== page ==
JAG questions

Discussion in 'Off Topic' started by ns1234, Jul 15, 2018.

  1. ns1234

    ns1234 Member

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    hey -

    I am going to law school hopefully soon, and would like to go into JAG corps at some point. I’d like to commission into a different branch first, and then transition to JAG reserves later in my career. Is it possible in any of the branches to go straight into the JAG reserve corps?

    Second question - if I’m in ROTC, which hopefully I will be, can I do an internship (preferably but not exclusively JAG) in a different branch over the summers? I wouldn’t be in the ROTC law scholarship, just the regular scholarship. Would another branch be willing to pick me up for an internship, knowing I wouldn’t be able to work for them after I graduate?

    Thanks all!
     
  2. Capt MJ

    Capt MJ 5-Year Member

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    Please clarify - if you are going to law school “soon,” does that mean you are in college now, or have already completed college and will be attending law school this coming fall?

    What service are you interested in? Do you mean branch of service when you say “branch,” or do you mean the Army professional specialty?

    You also note you will “hopefully” be in ROTC - so now I’m wondering if you are in college yet.

    People here on SAF generally want to be helpful, but understanding where you are in your journey would be helpful.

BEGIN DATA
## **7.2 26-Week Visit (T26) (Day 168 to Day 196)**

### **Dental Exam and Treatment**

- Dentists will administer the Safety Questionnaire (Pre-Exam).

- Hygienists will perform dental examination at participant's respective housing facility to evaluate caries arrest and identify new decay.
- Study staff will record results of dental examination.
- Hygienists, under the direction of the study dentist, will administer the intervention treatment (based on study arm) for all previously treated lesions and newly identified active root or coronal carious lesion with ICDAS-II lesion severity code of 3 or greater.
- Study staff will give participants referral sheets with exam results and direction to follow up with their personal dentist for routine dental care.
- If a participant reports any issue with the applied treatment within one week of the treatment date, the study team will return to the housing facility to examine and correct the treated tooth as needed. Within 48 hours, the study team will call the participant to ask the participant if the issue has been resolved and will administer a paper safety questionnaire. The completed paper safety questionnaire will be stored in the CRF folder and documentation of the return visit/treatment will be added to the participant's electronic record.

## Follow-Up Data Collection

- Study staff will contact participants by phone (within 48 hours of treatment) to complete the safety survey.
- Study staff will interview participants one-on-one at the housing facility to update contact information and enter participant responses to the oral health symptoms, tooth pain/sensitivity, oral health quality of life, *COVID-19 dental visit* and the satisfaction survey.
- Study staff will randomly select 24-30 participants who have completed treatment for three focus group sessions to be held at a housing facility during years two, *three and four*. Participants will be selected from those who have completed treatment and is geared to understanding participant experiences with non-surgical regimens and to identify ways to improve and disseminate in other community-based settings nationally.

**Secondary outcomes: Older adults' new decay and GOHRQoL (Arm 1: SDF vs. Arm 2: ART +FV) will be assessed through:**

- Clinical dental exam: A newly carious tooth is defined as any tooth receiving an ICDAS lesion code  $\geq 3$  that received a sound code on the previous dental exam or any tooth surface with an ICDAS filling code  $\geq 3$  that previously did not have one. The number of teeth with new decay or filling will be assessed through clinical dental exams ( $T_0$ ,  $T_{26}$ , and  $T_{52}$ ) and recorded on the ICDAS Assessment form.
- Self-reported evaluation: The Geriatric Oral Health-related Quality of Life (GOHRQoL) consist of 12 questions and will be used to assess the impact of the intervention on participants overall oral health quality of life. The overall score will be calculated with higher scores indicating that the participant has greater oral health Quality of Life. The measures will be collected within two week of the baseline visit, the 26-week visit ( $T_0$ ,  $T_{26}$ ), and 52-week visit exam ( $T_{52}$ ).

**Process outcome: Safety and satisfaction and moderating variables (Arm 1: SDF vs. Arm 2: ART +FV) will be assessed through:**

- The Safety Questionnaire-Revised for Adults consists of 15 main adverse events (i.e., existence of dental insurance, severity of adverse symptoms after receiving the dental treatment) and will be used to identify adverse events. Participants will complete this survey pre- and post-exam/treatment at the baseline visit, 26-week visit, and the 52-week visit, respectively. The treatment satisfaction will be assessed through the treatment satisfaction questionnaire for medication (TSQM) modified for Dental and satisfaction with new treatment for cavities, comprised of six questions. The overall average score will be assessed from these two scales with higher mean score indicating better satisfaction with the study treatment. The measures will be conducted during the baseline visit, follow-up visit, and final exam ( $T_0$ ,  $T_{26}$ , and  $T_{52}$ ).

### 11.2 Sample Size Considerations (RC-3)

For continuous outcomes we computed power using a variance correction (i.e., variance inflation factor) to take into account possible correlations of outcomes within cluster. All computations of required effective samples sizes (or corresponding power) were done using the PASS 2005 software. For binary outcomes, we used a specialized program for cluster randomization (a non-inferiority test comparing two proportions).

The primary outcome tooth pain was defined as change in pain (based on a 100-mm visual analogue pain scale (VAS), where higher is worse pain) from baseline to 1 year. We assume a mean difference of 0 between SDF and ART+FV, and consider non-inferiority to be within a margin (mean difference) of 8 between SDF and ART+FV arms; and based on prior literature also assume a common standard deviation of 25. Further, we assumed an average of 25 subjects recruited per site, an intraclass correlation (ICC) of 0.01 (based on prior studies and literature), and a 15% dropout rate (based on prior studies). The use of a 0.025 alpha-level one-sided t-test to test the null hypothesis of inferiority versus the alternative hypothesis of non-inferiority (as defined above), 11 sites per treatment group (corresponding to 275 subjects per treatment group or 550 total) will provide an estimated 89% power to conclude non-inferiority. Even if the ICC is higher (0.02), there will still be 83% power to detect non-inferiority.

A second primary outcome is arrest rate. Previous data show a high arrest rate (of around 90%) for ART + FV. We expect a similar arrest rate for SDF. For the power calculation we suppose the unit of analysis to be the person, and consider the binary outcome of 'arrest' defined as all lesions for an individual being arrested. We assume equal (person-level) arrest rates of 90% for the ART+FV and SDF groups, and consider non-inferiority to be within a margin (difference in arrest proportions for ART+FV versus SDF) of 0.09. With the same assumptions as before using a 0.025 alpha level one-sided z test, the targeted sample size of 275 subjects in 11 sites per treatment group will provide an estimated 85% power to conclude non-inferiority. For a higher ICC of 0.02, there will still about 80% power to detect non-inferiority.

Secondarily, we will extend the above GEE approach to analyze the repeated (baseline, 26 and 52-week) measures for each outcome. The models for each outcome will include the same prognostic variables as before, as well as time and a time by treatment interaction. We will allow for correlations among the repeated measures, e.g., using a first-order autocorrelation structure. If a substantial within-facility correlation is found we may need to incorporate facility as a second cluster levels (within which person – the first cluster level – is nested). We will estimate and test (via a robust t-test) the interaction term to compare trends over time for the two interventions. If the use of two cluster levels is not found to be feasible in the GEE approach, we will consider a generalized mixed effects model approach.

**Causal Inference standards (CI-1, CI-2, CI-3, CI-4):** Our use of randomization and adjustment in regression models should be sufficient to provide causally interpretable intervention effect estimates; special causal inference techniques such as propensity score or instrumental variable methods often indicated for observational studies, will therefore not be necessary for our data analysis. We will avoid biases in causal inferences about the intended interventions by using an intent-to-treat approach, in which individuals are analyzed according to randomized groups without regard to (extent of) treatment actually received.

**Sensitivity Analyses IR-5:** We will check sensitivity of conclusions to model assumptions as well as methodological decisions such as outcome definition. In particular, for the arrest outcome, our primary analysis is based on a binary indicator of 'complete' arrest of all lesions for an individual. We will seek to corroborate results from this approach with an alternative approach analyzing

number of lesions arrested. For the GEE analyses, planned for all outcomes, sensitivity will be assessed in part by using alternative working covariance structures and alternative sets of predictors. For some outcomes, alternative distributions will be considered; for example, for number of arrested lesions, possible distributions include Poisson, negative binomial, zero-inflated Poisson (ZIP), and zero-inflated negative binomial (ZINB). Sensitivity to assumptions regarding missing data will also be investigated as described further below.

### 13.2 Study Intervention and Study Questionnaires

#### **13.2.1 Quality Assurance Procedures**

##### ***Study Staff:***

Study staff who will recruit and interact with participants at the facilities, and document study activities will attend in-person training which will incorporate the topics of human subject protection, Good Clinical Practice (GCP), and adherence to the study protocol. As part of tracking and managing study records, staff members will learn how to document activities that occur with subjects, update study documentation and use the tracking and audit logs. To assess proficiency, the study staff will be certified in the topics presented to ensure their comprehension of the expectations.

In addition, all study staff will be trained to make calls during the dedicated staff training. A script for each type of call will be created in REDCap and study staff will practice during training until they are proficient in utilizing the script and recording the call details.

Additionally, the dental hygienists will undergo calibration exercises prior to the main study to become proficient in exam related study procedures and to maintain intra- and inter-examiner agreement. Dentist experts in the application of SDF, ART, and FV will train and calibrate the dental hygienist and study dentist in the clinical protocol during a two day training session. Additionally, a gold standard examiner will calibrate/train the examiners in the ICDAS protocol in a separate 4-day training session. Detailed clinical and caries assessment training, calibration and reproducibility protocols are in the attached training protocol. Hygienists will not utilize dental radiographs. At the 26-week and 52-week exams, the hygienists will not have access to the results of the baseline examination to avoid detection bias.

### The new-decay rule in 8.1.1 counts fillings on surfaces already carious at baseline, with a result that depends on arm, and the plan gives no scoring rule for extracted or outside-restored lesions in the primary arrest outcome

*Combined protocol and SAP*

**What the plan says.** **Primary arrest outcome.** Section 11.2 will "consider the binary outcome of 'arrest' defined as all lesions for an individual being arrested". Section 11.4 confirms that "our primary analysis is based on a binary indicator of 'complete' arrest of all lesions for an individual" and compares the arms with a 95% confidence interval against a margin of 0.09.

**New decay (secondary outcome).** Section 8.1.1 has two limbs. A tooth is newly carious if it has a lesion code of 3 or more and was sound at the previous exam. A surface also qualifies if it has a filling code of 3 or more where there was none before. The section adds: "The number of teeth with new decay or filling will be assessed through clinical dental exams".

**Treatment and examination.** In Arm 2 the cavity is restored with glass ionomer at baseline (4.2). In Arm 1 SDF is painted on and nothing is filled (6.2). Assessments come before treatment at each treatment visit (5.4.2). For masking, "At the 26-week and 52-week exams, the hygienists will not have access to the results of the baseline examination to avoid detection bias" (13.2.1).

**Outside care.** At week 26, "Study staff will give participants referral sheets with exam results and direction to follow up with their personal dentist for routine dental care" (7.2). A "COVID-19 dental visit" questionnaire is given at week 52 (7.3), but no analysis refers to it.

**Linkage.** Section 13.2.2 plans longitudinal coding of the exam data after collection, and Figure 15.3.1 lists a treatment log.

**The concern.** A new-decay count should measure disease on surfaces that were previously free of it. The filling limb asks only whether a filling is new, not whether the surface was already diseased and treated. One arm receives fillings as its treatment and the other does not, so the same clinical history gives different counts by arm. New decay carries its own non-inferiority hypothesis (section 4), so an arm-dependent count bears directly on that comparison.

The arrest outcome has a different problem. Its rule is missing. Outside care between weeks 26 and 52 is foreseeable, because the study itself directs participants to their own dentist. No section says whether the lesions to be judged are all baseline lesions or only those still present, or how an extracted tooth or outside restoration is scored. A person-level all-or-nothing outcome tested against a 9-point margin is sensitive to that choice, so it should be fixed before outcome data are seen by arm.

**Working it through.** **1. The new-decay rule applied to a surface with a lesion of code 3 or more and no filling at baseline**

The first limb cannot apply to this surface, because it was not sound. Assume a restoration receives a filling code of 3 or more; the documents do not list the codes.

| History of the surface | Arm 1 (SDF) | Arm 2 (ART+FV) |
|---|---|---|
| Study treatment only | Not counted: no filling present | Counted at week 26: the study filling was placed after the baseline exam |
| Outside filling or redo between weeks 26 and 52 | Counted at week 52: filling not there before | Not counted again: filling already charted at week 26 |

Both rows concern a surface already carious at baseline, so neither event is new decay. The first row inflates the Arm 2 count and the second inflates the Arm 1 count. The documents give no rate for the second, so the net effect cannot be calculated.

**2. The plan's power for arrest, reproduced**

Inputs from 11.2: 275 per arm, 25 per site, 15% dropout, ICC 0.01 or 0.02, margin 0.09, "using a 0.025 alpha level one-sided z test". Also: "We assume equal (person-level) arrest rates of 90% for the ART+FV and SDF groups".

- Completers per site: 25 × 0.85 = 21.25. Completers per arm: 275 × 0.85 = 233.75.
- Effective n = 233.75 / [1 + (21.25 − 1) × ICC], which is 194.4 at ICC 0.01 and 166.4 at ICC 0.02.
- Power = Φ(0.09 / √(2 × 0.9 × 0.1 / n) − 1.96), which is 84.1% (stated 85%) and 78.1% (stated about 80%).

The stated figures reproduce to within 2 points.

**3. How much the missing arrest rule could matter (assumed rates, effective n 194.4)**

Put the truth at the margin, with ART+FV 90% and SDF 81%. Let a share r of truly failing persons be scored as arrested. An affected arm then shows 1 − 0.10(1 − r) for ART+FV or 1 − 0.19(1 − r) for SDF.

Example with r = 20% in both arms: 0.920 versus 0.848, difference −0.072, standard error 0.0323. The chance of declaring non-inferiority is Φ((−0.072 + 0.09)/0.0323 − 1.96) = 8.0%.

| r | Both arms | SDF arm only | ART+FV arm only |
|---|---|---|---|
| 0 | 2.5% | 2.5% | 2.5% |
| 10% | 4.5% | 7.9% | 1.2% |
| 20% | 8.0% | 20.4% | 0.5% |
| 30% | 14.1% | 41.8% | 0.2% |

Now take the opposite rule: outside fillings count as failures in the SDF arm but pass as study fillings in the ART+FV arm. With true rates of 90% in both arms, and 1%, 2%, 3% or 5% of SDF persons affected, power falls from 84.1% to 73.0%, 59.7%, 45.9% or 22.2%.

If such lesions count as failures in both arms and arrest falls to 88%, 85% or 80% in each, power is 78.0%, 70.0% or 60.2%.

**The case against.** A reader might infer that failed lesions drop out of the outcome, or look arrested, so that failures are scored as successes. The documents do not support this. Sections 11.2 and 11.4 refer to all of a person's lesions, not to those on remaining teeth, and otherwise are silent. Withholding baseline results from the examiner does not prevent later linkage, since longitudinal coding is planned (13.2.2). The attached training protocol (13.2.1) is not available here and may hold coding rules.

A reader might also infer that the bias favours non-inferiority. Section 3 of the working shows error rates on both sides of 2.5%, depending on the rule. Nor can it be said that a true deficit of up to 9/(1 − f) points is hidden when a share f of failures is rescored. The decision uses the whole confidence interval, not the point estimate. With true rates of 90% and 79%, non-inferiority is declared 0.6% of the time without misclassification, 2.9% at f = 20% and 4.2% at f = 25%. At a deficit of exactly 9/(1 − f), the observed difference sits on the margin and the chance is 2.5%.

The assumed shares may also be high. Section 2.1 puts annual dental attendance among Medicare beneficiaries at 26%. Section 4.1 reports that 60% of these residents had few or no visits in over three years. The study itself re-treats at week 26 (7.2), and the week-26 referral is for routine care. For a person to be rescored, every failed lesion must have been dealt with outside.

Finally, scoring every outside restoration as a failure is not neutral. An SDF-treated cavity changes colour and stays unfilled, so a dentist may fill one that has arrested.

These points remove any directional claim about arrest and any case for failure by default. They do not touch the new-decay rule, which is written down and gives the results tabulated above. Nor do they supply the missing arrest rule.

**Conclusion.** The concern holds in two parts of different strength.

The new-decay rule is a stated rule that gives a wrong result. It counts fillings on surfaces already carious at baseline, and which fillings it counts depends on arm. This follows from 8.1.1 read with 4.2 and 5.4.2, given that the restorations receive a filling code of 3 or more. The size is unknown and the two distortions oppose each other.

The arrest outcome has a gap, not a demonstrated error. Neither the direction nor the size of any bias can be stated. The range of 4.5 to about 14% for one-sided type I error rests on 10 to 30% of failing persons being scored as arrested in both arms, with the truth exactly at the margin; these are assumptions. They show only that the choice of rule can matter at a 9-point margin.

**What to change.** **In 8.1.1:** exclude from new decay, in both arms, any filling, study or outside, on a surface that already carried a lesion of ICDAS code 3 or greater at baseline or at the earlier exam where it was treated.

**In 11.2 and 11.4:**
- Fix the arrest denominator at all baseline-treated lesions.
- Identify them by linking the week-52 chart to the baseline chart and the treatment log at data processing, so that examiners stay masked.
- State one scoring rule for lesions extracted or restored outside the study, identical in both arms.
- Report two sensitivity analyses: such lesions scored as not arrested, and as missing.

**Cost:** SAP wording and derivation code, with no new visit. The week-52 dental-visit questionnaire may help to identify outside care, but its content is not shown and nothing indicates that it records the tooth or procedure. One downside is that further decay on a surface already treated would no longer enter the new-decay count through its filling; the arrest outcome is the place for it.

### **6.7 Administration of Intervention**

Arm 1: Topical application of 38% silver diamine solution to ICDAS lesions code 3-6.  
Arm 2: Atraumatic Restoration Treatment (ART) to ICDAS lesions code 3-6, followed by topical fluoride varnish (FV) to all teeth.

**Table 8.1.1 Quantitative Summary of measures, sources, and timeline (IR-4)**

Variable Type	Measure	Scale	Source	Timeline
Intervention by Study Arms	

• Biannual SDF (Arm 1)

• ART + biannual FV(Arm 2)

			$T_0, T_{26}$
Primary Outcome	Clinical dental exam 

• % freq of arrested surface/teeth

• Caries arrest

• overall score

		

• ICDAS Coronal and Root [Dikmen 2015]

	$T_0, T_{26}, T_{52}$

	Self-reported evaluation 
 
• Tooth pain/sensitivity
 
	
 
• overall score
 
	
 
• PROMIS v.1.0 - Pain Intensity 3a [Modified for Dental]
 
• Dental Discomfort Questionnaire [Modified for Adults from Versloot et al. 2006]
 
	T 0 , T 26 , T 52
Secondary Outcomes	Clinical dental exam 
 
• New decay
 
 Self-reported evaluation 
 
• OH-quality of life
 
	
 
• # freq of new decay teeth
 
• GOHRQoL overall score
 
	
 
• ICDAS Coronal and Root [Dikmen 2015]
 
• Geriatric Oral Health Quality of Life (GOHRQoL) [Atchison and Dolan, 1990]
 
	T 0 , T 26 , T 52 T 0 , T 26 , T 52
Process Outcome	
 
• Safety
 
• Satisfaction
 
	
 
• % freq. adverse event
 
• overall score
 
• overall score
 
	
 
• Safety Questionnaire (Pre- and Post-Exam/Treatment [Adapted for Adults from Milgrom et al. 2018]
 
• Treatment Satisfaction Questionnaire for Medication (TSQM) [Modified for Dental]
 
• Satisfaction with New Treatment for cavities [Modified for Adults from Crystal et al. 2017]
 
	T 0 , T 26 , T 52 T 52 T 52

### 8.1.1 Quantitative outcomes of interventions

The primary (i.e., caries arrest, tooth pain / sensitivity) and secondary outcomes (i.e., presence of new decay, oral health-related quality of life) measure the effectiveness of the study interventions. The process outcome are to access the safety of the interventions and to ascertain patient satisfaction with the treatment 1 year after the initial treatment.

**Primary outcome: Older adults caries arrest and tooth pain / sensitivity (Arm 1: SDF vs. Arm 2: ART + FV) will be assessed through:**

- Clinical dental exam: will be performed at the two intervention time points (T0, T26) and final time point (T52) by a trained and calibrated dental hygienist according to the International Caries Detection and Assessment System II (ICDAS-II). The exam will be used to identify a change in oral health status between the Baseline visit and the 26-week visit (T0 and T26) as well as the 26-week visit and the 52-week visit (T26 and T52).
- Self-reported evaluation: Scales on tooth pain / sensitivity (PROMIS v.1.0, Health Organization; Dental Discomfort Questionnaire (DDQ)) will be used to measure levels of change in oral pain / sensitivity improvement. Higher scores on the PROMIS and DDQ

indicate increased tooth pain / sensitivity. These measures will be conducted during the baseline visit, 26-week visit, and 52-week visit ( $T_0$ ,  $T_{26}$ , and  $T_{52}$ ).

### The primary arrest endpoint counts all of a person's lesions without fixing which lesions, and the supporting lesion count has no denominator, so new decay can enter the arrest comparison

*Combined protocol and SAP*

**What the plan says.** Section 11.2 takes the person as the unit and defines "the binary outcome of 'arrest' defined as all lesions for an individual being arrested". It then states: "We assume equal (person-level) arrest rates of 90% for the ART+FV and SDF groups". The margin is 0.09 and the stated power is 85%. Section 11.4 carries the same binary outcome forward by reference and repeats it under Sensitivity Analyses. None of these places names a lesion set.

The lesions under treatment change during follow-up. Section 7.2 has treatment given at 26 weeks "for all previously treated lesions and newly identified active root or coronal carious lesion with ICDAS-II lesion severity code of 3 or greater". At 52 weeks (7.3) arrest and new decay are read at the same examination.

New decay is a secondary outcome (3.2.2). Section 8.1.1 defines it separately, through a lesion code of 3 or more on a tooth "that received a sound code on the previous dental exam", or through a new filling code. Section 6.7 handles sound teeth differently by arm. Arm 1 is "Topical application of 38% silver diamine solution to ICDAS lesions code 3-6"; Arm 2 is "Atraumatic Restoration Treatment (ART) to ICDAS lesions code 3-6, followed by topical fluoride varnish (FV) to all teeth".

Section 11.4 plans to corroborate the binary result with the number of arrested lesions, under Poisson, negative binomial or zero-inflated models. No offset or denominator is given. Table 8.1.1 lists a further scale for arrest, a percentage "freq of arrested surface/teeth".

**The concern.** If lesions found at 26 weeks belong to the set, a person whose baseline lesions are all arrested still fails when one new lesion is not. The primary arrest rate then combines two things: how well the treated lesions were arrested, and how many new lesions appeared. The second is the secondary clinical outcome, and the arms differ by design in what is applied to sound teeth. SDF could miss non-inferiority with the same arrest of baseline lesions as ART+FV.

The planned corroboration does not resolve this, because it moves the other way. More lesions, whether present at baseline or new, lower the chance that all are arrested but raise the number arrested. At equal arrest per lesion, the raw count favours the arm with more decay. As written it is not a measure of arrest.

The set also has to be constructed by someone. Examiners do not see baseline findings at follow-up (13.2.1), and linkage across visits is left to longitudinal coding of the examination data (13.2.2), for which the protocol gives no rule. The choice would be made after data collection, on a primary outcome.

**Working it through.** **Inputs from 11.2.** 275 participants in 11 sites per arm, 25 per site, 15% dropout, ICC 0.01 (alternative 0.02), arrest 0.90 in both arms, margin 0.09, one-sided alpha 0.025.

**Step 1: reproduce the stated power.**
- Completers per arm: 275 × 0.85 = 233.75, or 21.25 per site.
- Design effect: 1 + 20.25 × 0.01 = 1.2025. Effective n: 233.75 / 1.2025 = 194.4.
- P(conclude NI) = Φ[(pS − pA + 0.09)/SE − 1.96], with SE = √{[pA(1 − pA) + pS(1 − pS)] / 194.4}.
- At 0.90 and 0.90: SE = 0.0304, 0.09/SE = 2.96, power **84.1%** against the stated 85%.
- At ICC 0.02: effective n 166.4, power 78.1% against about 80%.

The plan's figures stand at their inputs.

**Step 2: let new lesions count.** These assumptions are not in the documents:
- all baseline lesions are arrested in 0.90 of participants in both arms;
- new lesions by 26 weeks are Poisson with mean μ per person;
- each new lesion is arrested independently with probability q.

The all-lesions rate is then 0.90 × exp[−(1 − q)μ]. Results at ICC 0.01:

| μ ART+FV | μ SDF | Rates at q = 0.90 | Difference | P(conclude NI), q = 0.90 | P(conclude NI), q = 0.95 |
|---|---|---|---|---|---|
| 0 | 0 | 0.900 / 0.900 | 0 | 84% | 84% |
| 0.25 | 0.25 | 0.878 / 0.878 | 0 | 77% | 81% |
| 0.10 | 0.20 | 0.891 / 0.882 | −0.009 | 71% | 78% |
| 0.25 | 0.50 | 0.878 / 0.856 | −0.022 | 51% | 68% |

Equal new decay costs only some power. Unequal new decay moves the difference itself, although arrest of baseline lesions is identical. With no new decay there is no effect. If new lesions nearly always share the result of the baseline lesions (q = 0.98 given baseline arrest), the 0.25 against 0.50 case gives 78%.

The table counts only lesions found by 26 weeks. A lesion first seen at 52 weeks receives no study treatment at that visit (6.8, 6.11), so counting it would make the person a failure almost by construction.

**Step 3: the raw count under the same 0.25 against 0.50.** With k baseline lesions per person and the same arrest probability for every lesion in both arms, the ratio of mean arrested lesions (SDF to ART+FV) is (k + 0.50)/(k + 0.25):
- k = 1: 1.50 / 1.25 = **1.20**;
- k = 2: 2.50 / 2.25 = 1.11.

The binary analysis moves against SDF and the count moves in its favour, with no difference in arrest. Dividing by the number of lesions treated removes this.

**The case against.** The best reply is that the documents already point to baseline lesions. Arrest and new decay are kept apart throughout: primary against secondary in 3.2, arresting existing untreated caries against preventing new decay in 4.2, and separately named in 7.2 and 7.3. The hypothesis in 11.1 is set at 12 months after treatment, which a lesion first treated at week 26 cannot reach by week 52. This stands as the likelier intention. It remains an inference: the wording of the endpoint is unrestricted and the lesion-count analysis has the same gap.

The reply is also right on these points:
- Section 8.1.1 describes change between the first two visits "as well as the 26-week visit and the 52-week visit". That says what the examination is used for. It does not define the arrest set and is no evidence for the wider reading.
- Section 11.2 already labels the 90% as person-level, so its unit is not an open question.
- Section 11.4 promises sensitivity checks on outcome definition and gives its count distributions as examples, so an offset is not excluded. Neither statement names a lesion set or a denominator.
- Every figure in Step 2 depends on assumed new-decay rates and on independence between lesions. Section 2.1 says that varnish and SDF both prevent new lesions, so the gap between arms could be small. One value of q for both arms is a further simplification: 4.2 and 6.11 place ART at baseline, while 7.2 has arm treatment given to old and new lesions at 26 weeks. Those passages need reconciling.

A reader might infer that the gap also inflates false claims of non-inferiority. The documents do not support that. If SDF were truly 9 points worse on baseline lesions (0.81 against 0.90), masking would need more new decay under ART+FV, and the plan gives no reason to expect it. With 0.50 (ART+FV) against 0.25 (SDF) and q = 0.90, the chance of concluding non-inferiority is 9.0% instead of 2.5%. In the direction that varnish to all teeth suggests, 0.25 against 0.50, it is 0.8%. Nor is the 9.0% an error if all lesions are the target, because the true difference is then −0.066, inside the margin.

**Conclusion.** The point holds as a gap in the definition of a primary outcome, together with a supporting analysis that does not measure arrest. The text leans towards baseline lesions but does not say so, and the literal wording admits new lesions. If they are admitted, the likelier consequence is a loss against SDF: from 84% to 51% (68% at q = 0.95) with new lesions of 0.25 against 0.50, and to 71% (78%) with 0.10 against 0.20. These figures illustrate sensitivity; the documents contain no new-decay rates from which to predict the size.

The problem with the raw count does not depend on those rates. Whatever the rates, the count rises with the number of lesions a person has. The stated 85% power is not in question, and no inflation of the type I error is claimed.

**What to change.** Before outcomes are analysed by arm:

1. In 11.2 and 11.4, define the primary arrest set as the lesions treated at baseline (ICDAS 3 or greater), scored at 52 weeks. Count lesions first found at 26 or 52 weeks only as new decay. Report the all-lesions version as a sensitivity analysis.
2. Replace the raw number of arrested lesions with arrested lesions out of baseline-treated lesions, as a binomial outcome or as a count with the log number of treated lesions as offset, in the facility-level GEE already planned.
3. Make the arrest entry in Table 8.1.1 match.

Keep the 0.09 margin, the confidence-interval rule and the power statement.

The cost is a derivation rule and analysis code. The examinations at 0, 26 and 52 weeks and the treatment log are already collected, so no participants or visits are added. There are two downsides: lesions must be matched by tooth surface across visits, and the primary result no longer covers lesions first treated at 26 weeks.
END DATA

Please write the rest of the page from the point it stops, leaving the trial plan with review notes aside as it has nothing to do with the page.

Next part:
Generally, most military JAGs come from what’s called a direct accession commissioning program. Candidates attend regular college and law school, then apply for JAG Corps, and attend some sort of commissioning school.

    The Services vary on ability to “go JAG” via ROTC, but I would guess very few. ROTC, in general, is not designed to produce staff corps officers.

    People do get commissioned into a non-JAG path in their respective services, and there are programs available to apply for lateral transfer into JAG at some number of years in the original specialty. Those spots are highly competitive.

    Lastly, some go into non-JAG warfare specialties, eventually separate from active duty, then use their GI Bill benefit to get a law degree, and then re-apply to come back in as a JAG.
     
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  3. MabryPsyD

    MabryPsyD Dr. G. 5-Year Member

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    If you want to “tryout” another corps prior to pursuing JAG, I suggest you research Funded Legal Education Program (FLEP).